Nah, natural is a great way to go, but it is extra work and a lot more expensive. If you read histories of food, you will find a lot of our health problems started popping up with the advent of preservatives and high fructose corn syrup and other nasty things. Michael Pollan's got some great books on the subject.
I agree with you about diets being fads, but the principles of some of these fads are very useful and helpful.
I agree with the timing of the major health problems. There are so many things over the years that have occured around the same time man-made things became commonplace.
My dad pointed out one time that when he was growing up in Carolina in the early 50's, just about everybody drank well water. You didn't have too many places in the country with treated water like we have today. When you look at the timeline for when treated water started becoming more the norm than the exception, it was oddly the same time cancer rates went up 10 fold.
Then when you look at the 70's when everything started making a major push from glass/metal to plastics, autism went from extremely rare to excessively more prevalent than in the past.
There are so many examples of things coinciding with disease rates increasing, that it's hard to pinpoint exactly where it all started. As far as the foods go, you are absolutely right about the preservatives. The only problem I have, is so many people think organics are the answer. The problem with that, is while a lot of it tends to be preservative free, the natural processes they use for a lot of organic foods are more harmful to your body and the environment than the chemical processes for fruits and vegetables were.
I know from working so long in landscaping, that a lot of what people consider chemical and commercial fertilizers, are rarely ever more than iron and nitrogen. Some time in the mid to late 90's, things started making a big switch to natural fertilizers. Most of them consist of pure ****, literally. The problem with feces, is they contain high concentrations of methane and urea, which are both worse for your body and the environment than nitrogen and iron. Since the push for natural fertilizer started, fish kills along waterways has increased excessively, and rates of gout and related disorders has gone up off the charts. Since gout is due to an increase in uric acid levels, which occurs at a rate of 90% in most cases for organic and natural fertilizers, it tends to point to that being a possible link.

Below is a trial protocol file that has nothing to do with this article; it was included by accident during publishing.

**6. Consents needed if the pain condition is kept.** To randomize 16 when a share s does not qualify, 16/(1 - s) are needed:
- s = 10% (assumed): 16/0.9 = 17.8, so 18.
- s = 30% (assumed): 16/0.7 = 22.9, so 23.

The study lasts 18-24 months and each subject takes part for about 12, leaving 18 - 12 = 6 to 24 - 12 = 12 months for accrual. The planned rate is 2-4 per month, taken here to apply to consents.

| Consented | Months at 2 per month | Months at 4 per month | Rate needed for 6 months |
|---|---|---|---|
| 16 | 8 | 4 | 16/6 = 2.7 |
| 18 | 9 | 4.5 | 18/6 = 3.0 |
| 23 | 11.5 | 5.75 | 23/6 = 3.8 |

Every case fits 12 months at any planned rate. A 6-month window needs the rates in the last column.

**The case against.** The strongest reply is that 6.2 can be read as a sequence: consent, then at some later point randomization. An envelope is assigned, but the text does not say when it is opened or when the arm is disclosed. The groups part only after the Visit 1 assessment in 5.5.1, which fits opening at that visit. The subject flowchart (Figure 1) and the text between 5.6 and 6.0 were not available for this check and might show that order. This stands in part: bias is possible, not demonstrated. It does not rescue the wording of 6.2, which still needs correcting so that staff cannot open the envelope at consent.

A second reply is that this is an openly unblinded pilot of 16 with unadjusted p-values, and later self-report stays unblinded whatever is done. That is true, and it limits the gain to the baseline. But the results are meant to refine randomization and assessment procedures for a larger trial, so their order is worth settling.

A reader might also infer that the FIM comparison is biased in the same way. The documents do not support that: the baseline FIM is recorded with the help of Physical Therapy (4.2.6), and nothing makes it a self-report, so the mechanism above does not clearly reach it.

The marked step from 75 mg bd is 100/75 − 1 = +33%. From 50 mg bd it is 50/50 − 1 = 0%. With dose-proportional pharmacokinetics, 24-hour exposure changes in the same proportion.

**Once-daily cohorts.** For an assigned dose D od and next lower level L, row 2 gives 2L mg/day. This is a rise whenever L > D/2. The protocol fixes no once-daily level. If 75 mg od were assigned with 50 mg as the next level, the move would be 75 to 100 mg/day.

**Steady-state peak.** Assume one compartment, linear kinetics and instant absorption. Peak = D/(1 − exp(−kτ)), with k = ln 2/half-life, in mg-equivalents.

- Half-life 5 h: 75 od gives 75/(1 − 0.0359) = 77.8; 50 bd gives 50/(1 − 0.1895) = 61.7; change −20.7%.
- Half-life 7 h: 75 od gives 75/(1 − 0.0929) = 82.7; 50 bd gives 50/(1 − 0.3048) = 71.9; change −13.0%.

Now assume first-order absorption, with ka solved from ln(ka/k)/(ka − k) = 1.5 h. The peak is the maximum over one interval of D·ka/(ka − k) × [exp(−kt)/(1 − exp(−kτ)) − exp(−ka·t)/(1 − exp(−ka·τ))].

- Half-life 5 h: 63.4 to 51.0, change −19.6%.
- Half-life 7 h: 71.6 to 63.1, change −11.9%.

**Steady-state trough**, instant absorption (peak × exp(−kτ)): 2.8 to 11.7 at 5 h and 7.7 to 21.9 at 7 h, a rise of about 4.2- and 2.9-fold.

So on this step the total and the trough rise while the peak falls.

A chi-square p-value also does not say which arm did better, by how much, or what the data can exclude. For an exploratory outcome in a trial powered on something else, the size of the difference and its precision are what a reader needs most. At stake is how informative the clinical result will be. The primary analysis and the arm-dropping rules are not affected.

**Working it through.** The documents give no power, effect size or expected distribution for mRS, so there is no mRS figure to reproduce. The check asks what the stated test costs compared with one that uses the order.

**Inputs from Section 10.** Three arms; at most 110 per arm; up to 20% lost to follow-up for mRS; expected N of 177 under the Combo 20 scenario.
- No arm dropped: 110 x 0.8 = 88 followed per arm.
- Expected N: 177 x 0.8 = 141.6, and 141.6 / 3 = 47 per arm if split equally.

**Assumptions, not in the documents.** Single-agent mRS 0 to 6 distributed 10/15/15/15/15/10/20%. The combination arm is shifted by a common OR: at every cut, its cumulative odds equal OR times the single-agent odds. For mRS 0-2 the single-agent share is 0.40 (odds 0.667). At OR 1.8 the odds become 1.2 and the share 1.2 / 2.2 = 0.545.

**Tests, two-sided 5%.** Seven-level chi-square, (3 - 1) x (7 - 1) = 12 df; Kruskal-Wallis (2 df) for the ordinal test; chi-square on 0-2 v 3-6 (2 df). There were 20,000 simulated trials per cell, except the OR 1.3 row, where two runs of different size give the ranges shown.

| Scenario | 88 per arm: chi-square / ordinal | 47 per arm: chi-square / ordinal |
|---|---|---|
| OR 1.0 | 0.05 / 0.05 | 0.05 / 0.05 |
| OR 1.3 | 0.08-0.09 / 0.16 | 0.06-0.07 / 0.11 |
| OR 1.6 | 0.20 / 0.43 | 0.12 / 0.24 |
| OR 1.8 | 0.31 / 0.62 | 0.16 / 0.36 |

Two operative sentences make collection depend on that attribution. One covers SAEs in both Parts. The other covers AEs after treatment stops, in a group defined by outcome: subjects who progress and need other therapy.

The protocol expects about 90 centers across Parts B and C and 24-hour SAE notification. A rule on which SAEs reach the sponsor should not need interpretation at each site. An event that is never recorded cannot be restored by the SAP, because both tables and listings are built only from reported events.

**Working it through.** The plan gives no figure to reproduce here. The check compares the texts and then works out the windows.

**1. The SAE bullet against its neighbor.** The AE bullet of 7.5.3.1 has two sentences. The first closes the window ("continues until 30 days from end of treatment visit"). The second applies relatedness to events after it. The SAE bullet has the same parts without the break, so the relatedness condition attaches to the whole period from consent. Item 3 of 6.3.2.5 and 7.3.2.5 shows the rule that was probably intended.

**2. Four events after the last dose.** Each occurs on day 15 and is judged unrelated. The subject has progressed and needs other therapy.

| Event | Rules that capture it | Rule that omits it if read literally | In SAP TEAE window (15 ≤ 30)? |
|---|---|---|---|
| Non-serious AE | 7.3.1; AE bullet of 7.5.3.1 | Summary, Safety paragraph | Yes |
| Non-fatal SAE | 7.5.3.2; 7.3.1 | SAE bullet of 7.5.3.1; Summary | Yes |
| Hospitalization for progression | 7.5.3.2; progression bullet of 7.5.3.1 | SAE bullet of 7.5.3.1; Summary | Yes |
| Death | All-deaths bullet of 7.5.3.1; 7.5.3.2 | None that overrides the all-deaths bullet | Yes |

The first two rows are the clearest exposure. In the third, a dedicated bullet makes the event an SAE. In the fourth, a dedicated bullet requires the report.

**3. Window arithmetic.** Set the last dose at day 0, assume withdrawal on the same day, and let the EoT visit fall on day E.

Then you have the added problem of preservative free foods having a very shortened shelf life, and it raises the prices of things. If everything went to that method, food prices would be triple what they are now, and they're already too high.
As far as the diets go, I have asked three doctors what diet they recommend. They seem to all have the same response - don't do any diets, because the main benefit is weight loss, but you give up so much more that you need in exchange, which leads to health problems.
You have a lot of diets that tell you to cut out sugar. When you do that, since your body requires sugar, it starts to try taking it by breaking down every carb you take in. When you get to the point where your body needs more than you're taking in, your body robs the reserves, which are in your organs, and that's no good. Then you have the people that do the Atkins thing, which long term will lead to ketosis, and the possibility of kidney and liver failure. Then you have high protein diets that put stress on your heart and liver. It seems to me from a lot of research I've done on various diets, that the risks always seem to heavily outweigh the benefits.
The simple fact is, if we could all afford to eat preservative free food, and only take in natural sugars, and eat lean meats and get off our asses and work out once in a while, we'd be just fine. The paleo diet seems like a decent start to that idea, but it doesn't take into account the things your body needs to function, and the levels that you need of them. A perfect example being the whole no sodium approach. I promise you that having no sodium in your diet will absolutely 100% kill you. Your body needs sodium because it is an important electrolyte, and if you aren't taking any in, you are slowly but surely committing suicide.
My point is basically don't believe the hype of any diet, because they all exist to make somebody money. Instead, do some research on human biology and what makes us function, what harms us, and base your diet off of that. there isn't a diet I've seen in my life that doesn't tell you to completely cut out something you need to survive.